El Centro Gives Final Approval to Cannabis Ordinance
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El Centro Council Tables Decision on Cannabis Storefront

EL CENTRO — The El Centro City Council debated if it should proceed with a proposal to authorize a commercial cannabis storefront at its meeting Dec. 17, taking testimony from supporters and opponents yet ultimately tabling the issue.

Since overturning the ban on commercial cannabis by a slim 3-2 vote in November (Council Members Jason Jackson and Cheryl Viegas-Walker opposed), the council directed the Community Development Department to formulate a draft proposal to license a retail storefront cannabis operation.

Norma Villicana, department director, explained California allows municipalities one retail permit per 12,500 population. That would let El Centro license three retail operations but her department recommended just two for now.

Public Weighs In

Deborah Ellett, director of Real Hope Center, a pregnancy counseling center and a long-time opponent of commercial cannabis, reiterated her opposition in public comment.

“I think even one business is one too many but I had hoped El Centro would start as small as possible before opening up the city to more possible difficulties,” she said.

Marty Ellett, her husband and a nurse at El Centro Regional Medical Center, asked if the intent was to legalize commercial cannabis so as to eliminate the need for outside deliveries.

Mayor Efrain Silva explained his rationale in supporting retail storefront cannabis operations was that non-storefront deliveries are occurring presently and growing.

“We have no control over those deliveries without an ordinance,” he said. “We have some deliveries taking place currently. Some deliveries are made to a residence. But others are dropping product off at a parking lot at midnight. That is not safe.”

Silva added whether the city has or does not have a legal dispensary will not affect the availability of cannabis.

“My personal perspective is with an ordinance we can control cannabis operations through storefront licenses,” he said. “A business license assures safety (of transaction), reliability (purity of content) and boosts job creation.”

But Marty Ellet argued commercial storefronts raise another problem.

“With all the regulation of dispensaries, how can they compete? How many compliance (code enforcement) officers are there available? (There are two.) … Then they’ll be overwhelmed. Seems to me it would take dedicated officers to keep up. I personally see it as a burden on police and taxpayers,” he said.

Villicana explained her department already drafted regulations to keep any cannabis storefront 1,000 feet away from public and private schools, day care and youth centers, and parks. It could add libraries and religious institutions.

She also noted a competitive 30-day application notice will be advertised for prospective candidates once an ordinance is drafted.

Lidia Angulo, an administrator for Caring Hearts, a medical transportation company, spoke in favor of allowing a retail storefront.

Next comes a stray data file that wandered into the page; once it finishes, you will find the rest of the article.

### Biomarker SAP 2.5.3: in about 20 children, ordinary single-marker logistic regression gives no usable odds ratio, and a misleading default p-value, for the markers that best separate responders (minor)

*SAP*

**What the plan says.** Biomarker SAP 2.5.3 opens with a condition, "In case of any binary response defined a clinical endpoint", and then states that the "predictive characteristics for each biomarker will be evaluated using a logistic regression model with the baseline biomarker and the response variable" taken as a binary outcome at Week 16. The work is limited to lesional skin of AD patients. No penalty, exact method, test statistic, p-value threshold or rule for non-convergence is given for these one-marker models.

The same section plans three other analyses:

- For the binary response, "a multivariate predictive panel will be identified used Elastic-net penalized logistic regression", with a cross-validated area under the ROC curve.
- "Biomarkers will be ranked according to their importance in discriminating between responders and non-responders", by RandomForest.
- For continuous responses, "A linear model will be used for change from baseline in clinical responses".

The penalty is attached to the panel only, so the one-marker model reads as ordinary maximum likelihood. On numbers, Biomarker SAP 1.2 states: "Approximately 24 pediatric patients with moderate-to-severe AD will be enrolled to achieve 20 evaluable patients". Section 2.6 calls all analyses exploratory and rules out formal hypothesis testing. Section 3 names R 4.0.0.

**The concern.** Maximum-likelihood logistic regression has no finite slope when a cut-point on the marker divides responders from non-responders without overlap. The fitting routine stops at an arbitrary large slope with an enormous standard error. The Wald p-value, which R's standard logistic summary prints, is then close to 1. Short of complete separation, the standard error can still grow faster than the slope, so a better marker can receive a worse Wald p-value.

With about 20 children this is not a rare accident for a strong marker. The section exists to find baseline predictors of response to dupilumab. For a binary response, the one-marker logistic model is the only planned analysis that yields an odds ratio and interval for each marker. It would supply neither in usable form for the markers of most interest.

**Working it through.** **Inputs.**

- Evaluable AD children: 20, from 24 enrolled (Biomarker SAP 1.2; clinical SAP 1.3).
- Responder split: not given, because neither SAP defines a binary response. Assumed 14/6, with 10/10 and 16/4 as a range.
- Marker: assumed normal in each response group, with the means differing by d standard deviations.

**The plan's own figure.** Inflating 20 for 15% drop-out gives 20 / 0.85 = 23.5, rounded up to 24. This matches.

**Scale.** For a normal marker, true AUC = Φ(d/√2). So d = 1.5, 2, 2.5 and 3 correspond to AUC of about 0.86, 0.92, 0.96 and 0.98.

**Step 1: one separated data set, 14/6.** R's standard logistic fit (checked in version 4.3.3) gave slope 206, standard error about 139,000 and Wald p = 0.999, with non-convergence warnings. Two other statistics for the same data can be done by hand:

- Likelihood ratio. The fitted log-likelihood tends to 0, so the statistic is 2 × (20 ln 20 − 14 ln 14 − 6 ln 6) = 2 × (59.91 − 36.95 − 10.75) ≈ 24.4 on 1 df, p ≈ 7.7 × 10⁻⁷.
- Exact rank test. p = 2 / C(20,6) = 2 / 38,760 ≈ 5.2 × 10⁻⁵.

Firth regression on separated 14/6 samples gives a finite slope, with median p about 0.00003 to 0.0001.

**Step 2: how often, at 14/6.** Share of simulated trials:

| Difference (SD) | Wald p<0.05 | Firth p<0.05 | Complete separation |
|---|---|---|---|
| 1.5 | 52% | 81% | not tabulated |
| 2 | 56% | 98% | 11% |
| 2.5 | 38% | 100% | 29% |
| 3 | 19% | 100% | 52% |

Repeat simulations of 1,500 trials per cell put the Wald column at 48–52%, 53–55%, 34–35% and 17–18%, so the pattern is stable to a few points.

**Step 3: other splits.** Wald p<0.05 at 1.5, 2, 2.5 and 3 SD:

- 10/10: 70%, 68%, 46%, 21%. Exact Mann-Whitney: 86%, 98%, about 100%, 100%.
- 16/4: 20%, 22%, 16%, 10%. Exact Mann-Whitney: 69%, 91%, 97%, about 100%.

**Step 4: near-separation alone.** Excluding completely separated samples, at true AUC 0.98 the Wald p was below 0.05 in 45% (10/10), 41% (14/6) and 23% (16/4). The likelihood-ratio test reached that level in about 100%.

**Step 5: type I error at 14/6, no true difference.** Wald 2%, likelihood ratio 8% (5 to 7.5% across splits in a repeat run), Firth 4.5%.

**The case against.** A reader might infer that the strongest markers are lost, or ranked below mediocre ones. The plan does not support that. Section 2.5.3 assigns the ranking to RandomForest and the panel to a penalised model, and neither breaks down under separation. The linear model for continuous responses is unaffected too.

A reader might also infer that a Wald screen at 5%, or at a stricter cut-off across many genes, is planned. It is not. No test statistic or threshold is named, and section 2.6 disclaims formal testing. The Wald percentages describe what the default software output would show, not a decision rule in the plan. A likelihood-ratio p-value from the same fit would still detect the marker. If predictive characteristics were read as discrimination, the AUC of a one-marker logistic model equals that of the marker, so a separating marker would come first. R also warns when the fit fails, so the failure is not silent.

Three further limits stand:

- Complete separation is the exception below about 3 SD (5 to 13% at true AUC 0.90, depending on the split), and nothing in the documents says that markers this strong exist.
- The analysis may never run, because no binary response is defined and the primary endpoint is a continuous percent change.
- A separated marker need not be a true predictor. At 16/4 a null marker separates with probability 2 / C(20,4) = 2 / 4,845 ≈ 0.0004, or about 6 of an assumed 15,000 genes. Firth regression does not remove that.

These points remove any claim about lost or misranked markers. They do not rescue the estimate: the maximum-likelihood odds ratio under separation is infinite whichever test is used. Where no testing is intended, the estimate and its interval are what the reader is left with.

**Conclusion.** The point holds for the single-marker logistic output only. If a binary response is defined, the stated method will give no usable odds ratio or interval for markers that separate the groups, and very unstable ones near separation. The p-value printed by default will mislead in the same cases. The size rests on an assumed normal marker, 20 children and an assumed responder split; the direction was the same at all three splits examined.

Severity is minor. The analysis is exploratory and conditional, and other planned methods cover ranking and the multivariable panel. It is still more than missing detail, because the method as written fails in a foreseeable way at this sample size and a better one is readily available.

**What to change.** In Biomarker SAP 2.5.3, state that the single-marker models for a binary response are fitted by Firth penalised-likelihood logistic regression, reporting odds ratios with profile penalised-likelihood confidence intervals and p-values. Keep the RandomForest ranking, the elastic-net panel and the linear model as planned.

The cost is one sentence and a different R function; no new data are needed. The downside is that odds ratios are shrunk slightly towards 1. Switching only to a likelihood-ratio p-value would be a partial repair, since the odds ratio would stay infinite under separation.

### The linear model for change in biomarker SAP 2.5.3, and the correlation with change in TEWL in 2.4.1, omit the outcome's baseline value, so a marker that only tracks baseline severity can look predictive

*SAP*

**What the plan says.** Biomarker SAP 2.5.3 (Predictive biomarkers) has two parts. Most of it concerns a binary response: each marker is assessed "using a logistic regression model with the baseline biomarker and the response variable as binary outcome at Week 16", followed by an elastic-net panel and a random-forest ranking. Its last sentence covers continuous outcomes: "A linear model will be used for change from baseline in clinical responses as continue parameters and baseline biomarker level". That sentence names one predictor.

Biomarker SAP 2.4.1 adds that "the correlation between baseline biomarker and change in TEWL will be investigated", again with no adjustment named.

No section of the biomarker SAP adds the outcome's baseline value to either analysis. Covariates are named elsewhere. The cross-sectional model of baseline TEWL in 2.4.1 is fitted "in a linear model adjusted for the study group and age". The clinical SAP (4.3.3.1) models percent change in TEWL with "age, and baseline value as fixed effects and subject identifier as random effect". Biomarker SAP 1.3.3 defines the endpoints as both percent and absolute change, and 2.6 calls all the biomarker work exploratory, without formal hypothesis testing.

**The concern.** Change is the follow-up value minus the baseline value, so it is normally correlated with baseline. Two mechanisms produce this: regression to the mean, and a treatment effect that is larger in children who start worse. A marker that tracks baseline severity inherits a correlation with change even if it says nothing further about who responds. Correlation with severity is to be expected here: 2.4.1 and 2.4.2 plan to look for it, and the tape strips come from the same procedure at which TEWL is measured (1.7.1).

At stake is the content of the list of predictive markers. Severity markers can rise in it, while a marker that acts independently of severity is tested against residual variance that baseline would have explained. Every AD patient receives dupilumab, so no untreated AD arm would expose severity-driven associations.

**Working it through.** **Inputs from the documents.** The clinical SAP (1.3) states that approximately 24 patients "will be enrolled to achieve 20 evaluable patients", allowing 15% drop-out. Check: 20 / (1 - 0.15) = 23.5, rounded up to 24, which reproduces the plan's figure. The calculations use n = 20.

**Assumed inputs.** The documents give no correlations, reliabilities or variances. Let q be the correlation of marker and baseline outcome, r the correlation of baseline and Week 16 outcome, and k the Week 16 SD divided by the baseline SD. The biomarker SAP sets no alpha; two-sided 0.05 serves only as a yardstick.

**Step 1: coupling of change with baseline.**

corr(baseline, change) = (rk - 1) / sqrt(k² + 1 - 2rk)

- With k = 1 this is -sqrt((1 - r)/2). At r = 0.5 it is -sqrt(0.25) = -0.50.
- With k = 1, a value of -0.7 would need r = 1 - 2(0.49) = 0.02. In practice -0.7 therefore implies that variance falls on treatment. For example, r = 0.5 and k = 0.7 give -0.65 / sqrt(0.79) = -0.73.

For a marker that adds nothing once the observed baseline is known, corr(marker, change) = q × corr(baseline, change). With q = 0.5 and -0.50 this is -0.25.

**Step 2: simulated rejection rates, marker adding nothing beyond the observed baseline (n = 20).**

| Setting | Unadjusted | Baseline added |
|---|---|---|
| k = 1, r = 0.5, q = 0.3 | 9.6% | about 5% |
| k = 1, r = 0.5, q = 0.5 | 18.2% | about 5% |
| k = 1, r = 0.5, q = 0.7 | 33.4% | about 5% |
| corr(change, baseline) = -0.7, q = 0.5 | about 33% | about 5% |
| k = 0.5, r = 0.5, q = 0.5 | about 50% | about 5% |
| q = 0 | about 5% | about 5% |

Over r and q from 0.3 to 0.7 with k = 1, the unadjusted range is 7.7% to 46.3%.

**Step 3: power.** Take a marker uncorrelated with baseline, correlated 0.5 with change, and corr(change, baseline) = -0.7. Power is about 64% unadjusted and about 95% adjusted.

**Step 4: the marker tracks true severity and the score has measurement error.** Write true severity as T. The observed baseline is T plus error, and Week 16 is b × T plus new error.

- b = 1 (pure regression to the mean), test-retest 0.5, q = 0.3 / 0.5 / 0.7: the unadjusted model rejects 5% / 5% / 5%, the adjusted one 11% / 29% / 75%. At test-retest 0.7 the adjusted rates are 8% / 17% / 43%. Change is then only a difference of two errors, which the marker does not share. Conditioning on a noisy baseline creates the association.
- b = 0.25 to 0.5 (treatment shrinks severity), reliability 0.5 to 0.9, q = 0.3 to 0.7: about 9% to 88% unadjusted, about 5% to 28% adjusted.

“Wouldn’t it be a good idea to tax cannabis by approving an ordinance?” she proposed. “Medical patients could use it for cancer and other diseases. Why not approve it now? What is there to hold it up?”

But Saul Rodriguez, a public health advocate, cautioned that the Colorado “Gold Rush” that occurred when that state along with Oregon became the first to permit commercial cannabis, the state was flooded with homeless in cities allowing/ That was because those people expected to get jobs in the industry and when the high numbers of jobs did not materialize the homeless were stranded there.

Some Council Members Hesitant

Viegas-Walker took that opportunity to appeal to the rest of the council to learn a lesson from the Denver Police Department, which maintains legalization has required increased law enforcement.

“I’m against the ordinance and always have been but if it passes let’s go about it wisely,” she said. “Let’s get input from Colorado law enforcement and legislators. Let’s move forward in an intelligent fashion.”

Jackson reminded council commercial cannabis is likely not the revenue generator some anticipate and if the city does not earn enough hiring sufficient code enforcement officers will be a non-starter.

Peter Gutierrez, founder of Quest for Fire, an online delivery service, noted approval would open all sorts of opportunities for business growth. He particularly appealed to council to not make regulation standards higher than the state since that would make it harder for entrepreneurs to enter the industry and possibly create an atmosphere for criminal enterprise.

“I think we need the opportunity to open a business like anybody else,” he said. “California is giving away grants for cannabis businesses and El Centro is losing out by not taking advantage of the opportunity. If the city approves a storefront, I could create at least five jobs. I know one thing, you’ll see me here every meeting fighting for commercial cannabis.”

Since Council Member Edgard Garcia, who previously supported a cannabis retail storefront, was absent, the remaining council members conceded if a vote were taken it would be a 2 to 2 impasse.

Jackson recommended tabling the issue until the Feb. 5 meeting (the Jan. 7 meeting is canceled) and the others agreed it would provide the Community Development Department sufficient time to develop a final ordinance.


This story is featured in the Dec 19, 2019 e-Edition.

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